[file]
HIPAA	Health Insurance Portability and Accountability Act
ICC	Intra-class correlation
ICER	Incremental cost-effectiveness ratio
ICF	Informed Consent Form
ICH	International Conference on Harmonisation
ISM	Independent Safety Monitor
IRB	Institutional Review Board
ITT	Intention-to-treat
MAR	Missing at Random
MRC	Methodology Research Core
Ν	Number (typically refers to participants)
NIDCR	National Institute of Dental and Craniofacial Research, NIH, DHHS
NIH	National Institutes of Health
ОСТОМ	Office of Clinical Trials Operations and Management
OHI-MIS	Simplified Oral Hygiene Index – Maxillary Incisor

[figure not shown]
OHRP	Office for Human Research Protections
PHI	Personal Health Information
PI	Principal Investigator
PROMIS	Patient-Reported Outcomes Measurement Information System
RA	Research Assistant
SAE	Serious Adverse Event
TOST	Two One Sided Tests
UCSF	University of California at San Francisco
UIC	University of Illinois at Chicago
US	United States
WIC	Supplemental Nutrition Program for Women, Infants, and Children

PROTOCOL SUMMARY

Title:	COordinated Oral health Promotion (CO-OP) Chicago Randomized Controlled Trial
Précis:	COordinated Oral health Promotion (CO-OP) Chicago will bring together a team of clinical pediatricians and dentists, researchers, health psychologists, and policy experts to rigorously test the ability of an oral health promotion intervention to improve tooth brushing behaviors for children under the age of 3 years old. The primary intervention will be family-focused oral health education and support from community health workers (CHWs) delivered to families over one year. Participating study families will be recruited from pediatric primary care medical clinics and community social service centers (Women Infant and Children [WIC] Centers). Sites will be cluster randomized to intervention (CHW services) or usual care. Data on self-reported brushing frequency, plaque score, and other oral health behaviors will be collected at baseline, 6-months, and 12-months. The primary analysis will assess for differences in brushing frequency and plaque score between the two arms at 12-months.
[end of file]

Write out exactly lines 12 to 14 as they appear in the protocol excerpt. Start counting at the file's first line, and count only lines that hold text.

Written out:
NIDCR	National Institute of Dental and Craniofacial Research, NIH, DHHS
NIH	National Institutes of Health
ОСТОМ	Office of Clinical Trials Operations and Management